Nashville Part II, Wineries

On our final day in Nashville, we headed to Belle Meade Plantation, a horse farm built in the early half of the nineteenth century. The plantation was decked out in Christmas décor, and in spite of having to wait outside in the cold for our tour guide, it was well worth the wait. The inside was beautifully decorated with a few curiosities such as the former owner’s bizarre foot fetish. Owner William Giles Harding had the hooves of his most prized horse removed (posthumously of course) and made into an inkwell, a rhinoceros foot cuff-link case (literally the whole bottom half of a rhino foot with a hinged top), and a boar’s foot mantelpiece. Belle Meade recently opened its own winery (the first nonprofit winery in the country), where we got the idea to taste our way back to Roanoke, VA.The Belle Meade Smokehouse: not vegan.
It reads: 1. Start with a hog. 2. Scald the hog. 3. Scrape the hog. 4. Butcher the hog. 5. Salt the hog. 6. Smoke the hog.


Before heading out of the city, my cohort indulged me in a wild-goose chase for Jack White's record label/store Third Man Records. I was pretty sure the place would be closed for the holidays, and was correct, but at least I got to peek through the yellow glass and wonder at what must go on in the studios there. Thankfully, we had The Dead Weather's Horehound (recorded at Third Man) on in the car to make up for being locked out. I could've sworn I saw White's cream-colored Thunderbird parked on a side street earlier that day...

who's that creepy girl looking in the window?

A Tennessee winery booklet guided us eastward, and we stopped at three wineries along the way home. Lesson learned? Tennesseans like their wine sweet. Cabernet? Merlot? Pinot? Sweet, sweet, sweet. And that's before the fruit wines – apple, blackberry, strawberry – which taste vaguely of Hawaiian punch. But at the last stop in Knoxville (Blue Slip Winery to be exact), we decided to kindly contribute to the Tennessee wine trade and bought a bottle of the driest red we’d had all day.

After a long unintended side trip to a Tennessee lake upon which we’d hoped to have lunch at the marina restaurant (closed for the season), a gas stop in what felt like negative temperatures, and a dinner stop at a little Chinese restaurant in Bristol, Virginia (it was on the VA side of Main St., not the TN side) we returned to a frosty Roanoke at around 1 am.

So, back in VA, and I won't say "it's good to be home" because dammit, the road was good.
Check out Picasa for more photos.

Tuesday, January 5, 2010

Tennessee Part I


New Year’s…a new found hatred for Tennessee wine, a new found respect for country music, and an unchanged love for a change of scenery and some biscuits and apple butter.

Though I’m not usually prone to a lot of “this is the best dang country God ever created and don’t you forget it!”, if there’s one thing America can tout it’s having an incredibly diverse cultural and geographic landscape. And if there’s one thing that stokes the fires of admiration for this heterogeneousness it’s roadtripping.

This New Year’s Eve was spent in Nashville, Tennessee, with several side trips and the following highlights some of the winter holiday’s best (and worst) of this southern jaunt:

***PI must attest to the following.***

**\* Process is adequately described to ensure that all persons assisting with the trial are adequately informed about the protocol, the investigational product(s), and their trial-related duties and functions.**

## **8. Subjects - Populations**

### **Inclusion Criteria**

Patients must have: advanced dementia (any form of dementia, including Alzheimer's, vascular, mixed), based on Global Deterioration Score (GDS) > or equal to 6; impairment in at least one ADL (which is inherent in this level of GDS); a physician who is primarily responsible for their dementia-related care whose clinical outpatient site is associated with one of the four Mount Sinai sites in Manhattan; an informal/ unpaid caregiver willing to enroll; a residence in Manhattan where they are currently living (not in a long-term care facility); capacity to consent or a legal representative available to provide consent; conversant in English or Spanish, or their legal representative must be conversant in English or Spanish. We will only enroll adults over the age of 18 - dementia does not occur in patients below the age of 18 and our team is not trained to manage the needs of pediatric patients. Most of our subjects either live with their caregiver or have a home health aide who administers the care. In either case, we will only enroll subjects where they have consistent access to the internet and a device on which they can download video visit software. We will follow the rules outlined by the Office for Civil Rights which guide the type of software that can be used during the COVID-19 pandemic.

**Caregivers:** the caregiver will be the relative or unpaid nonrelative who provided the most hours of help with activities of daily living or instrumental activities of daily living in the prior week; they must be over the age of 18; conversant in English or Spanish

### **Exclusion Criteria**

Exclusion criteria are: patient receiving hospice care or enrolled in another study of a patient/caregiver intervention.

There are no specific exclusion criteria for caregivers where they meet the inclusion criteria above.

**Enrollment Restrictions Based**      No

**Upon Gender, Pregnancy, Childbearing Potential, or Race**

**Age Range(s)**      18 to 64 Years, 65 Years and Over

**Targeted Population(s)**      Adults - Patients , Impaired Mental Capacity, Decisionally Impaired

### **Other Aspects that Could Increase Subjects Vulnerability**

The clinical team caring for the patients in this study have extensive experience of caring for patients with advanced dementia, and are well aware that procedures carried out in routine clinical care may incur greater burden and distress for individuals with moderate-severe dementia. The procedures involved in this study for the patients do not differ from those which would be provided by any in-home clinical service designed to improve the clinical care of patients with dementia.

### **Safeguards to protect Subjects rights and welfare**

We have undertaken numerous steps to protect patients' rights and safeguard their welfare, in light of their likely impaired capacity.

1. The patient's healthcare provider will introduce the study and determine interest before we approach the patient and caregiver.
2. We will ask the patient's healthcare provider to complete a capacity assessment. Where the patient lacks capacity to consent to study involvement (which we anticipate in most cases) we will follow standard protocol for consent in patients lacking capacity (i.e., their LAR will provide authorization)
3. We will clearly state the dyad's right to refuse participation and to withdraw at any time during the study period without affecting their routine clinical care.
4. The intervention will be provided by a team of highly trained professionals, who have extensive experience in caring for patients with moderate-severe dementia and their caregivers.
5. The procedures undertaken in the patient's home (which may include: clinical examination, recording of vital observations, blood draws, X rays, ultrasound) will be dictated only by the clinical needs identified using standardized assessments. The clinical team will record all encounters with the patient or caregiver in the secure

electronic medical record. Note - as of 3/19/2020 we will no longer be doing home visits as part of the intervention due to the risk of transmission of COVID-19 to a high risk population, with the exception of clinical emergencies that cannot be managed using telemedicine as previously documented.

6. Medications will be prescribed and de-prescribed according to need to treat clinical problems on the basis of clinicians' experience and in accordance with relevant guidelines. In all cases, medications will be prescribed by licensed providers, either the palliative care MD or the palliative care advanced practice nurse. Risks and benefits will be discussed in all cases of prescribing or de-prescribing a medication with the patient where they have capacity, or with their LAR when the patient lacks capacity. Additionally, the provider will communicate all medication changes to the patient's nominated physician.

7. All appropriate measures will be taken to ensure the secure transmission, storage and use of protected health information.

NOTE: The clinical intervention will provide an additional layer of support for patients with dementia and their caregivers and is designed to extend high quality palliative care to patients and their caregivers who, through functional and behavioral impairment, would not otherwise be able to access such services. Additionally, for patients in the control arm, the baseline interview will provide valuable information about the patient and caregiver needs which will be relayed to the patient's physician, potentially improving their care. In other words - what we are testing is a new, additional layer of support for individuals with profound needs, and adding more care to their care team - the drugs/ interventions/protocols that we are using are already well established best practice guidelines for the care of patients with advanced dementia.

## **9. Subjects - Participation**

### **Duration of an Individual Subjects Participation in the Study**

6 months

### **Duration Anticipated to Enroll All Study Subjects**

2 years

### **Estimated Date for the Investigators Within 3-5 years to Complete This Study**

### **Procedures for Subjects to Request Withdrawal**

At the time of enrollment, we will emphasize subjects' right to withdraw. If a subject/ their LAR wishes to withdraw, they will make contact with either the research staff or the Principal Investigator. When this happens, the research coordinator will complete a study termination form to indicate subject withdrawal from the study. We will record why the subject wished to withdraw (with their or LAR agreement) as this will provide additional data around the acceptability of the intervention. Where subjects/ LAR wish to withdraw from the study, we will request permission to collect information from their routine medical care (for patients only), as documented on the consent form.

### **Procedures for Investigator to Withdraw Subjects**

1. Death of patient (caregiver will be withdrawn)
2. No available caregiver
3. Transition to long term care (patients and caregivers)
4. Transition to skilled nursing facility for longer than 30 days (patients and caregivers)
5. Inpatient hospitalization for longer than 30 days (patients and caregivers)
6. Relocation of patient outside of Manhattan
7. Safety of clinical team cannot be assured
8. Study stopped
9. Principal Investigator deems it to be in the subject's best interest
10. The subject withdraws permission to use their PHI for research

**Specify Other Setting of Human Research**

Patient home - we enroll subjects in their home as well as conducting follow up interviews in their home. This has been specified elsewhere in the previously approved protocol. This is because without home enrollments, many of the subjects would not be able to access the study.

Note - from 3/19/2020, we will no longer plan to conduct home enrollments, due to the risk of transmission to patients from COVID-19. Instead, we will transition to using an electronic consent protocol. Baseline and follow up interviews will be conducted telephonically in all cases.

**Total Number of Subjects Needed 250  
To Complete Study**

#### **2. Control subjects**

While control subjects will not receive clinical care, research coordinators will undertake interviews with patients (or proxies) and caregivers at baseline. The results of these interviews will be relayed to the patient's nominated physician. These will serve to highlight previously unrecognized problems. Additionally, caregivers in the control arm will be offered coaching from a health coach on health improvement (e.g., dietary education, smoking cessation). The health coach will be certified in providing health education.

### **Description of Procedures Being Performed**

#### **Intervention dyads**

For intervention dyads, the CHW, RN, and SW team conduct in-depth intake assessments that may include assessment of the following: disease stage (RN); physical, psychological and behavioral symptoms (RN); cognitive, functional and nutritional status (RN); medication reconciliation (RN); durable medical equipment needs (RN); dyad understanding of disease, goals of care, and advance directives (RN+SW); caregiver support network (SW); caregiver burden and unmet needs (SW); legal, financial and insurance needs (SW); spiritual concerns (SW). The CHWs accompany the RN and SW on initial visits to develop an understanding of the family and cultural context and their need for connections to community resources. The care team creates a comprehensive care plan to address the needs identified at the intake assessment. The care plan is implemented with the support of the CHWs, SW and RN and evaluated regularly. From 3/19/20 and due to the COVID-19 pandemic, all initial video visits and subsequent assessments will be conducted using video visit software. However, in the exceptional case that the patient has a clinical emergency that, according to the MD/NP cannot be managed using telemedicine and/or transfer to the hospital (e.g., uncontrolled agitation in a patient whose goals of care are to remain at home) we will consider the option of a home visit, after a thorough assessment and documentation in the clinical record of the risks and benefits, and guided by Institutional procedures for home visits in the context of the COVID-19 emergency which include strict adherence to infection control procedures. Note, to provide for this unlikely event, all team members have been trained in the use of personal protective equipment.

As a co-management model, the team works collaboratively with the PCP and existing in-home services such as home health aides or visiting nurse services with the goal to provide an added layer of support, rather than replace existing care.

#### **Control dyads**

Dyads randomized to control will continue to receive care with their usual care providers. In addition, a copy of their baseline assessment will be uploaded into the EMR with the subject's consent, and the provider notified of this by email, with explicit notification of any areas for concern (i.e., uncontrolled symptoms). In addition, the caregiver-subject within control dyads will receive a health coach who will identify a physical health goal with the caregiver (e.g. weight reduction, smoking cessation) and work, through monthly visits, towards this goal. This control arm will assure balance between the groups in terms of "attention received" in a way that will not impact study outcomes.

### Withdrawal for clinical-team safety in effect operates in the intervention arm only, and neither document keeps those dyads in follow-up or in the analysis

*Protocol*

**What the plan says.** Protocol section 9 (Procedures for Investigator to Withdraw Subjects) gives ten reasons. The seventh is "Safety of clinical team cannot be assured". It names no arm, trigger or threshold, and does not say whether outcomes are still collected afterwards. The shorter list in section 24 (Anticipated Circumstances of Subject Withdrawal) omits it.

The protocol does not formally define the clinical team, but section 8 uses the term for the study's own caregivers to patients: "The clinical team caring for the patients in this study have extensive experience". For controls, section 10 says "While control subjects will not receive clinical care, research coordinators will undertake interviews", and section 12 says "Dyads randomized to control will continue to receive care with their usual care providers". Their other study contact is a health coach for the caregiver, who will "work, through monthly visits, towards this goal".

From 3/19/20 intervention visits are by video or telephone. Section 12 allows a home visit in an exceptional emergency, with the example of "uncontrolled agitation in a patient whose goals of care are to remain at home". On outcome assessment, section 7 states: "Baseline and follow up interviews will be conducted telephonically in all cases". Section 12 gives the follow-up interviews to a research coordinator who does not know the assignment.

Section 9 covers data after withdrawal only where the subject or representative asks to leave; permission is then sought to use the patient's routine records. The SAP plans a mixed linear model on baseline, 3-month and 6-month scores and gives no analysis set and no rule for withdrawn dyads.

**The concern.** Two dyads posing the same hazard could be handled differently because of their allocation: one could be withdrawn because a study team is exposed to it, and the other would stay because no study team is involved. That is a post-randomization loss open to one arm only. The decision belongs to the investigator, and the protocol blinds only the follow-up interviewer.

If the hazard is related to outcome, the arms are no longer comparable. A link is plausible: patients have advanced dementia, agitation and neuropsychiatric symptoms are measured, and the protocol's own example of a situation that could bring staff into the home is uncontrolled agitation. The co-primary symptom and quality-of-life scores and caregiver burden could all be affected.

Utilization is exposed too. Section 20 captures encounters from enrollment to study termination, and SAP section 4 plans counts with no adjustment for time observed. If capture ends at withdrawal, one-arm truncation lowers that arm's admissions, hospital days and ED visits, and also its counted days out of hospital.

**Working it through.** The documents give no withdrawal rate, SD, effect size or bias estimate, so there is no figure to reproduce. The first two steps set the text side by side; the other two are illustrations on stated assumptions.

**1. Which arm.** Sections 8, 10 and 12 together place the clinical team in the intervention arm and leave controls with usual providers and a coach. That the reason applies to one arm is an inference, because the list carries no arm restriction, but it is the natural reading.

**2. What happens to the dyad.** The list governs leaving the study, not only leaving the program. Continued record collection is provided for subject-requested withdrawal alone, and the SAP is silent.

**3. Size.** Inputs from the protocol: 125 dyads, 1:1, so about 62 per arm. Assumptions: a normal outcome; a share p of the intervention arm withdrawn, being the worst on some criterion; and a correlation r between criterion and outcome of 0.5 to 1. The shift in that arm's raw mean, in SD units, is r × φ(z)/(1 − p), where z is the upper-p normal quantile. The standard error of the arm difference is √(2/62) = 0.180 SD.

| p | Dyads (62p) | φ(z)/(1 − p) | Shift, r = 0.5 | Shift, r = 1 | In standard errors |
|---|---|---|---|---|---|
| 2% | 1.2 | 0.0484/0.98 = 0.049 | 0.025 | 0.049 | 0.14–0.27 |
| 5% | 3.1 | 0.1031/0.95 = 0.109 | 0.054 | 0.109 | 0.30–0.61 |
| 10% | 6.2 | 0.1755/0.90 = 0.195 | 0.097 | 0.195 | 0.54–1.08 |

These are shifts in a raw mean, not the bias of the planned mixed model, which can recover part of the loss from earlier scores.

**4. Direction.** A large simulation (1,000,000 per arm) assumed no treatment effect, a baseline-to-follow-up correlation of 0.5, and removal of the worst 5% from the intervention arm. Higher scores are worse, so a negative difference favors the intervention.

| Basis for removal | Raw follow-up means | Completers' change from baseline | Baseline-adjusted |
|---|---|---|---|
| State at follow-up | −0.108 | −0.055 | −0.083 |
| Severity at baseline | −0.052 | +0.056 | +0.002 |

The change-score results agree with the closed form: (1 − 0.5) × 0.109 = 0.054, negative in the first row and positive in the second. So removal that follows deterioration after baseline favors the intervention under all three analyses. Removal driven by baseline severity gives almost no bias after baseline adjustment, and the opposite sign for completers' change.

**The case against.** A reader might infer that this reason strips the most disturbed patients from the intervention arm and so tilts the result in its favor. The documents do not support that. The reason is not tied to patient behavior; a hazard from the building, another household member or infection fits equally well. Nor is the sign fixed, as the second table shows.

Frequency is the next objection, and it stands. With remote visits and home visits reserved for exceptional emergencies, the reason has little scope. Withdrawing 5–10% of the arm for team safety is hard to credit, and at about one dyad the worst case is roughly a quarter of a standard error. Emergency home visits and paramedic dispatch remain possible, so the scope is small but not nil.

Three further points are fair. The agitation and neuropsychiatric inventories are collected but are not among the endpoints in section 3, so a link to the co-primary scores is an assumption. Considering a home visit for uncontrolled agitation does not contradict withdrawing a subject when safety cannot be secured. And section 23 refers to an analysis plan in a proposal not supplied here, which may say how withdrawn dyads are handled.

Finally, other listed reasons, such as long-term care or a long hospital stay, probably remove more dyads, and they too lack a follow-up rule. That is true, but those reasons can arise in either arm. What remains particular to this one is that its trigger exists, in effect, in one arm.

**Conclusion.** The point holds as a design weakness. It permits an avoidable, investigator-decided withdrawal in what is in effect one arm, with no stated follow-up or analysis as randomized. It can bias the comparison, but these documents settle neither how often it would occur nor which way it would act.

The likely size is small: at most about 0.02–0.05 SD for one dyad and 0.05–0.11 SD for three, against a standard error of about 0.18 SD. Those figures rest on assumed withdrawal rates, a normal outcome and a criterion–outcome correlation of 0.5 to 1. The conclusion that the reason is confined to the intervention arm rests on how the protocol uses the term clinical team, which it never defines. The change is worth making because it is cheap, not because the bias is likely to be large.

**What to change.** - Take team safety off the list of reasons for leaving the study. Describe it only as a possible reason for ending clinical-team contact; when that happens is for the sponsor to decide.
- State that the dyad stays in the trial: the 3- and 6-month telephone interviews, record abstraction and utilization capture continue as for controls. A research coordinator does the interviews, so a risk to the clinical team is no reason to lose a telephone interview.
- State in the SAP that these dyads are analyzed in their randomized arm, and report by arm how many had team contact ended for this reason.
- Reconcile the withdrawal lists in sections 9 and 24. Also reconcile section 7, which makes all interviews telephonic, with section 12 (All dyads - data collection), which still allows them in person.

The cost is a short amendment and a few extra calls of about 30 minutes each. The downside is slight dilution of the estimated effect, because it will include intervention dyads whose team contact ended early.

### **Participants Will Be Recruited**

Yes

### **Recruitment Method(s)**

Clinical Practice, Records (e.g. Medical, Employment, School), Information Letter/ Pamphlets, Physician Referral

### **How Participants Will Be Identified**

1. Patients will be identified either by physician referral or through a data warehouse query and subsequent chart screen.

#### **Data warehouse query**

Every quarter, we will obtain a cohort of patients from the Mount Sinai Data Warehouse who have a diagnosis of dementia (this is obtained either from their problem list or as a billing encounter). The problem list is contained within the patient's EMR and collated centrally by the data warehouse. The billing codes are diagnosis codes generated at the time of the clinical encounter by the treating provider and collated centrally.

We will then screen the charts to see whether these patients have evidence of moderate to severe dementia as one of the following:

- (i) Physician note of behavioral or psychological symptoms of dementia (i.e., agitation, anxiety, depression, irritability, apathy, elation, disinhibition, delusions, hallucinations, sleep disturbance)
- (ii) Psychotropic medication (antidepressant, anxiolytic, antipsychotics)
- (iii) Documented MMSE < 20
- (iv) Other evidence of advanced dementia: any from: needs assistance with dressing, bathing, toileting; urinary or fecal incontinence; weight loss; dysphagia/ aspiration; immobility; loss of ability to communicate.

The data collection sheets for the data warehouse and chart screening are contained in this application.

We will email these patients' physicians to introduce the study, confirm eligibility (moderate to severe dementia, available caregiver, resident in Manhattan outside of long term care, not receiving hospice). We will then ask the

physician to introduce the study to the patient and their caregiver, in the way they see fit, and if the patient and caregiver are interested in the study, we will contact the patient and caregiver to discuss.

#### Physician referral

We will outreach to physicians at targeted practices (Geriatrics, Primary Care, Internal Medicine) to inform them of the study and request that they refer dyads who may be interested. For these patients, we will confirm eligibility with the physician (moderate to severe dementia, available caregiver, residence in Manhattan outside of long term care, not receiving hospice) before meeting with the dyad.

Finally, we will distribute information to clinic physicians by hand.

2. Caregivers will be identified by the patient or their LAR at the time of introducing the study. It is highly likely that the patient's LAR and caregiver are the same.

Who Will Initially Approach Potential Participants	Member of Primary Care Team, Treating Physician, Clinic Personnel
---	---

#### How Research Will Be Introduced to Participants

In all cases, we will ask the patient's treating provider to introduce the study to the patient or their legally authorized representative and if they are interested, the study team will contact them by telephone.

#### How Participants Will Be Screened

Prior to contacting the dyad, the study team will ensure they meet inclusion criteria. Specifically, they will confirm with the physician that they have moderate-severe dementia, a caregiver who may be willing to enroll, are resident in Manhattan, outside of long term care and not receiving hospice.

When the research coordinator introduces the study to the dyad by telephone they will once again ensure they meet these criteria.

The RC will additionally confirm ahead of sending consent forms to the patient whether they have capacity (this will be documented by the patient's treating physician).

Pigeon Forge and Gatlinburg, TN

In front of the dramatic scenery of the Great Smoky mountains lies Pigeon Forge, best known for what could possibly be the world’s largest amusement park named after a woman. A woman with a heart of gold and breasts of silicone, of course I’m referring to Dolly Parton. The strip through Pigeon Forge, leading to Gatlinburg, the entrance to the Great Smoky Mountains Nat’l Park, looks like the incestuous bastard child of Las Vegas and Myrtle Beach, with a replica of the Titanic (which I think was also a casino?), a medieval-themed, castle-shaped family fun center, complete with pony rides in the front parking lot, and a wholesale, discount Christian bookstore. Gatlinburg itself was really no more attractive and I longed for the tamer 1950s versions of national park entrance-town charms like small motor lodges and log-cabin restaurants. But, sometimes you just have to put your nostalgia aside and embrace that which is the Americana of the 21st century…which is why I found myself at Christus Gardens, a biblical-themed wax museum, complete with dioramas of Jesus’s life, a parking lot full of church buses from all over the country, and a final scene of Jesus actually ascending via hydraulic pumps above a cotton-cloud backdrop. The docent who instructed us to watch the film and be guided by the audio and visuals through the museums’ rooms explained, “When the Lord ascends into heaven, you’ll exit through the rear doors into the prayer garden.” I wondered if the Lord would mind me slipping quietly out the back door.

Nashville, TN

The Country Music Hall of Fame Museum is an elegantly modern building in the heart of downtown Nashville and provides a holistic view of the country music genre. I was admittedly afraid that I would be faced with a barrage of homages to Garth Brooks and Trisha Yearwood, but was happily surprised by the focus on the roots of country music and a vast collection of articles from rare musical instruments to Carl Perkins’s blue suede shoes, to Elvis’s gold Cadillac.

Though tickets to the Old Crow Medicine Show concert at the historic Ryman Auditorium (the Grand Ole Opry used to be there, Johnny and June were regulars, Hank Williams was banned, etc) were sold out, the best was made of a free concert/fireworks display in downtown. The New Year’s party was great, every bar offering live music and packed to the brim.

The night came to a close at Tootsie’s Orchid Lounge and when the cab driver dropped us off at the hotel, we asked about the fare,

“I’m taking whatever tonight.”

“All I have is a fifty and a one.”

“I’ll take the fifty.”

Yeah, I bet you will…lucky, he had change.

We’ll return to Nashville after a brief sidetrip…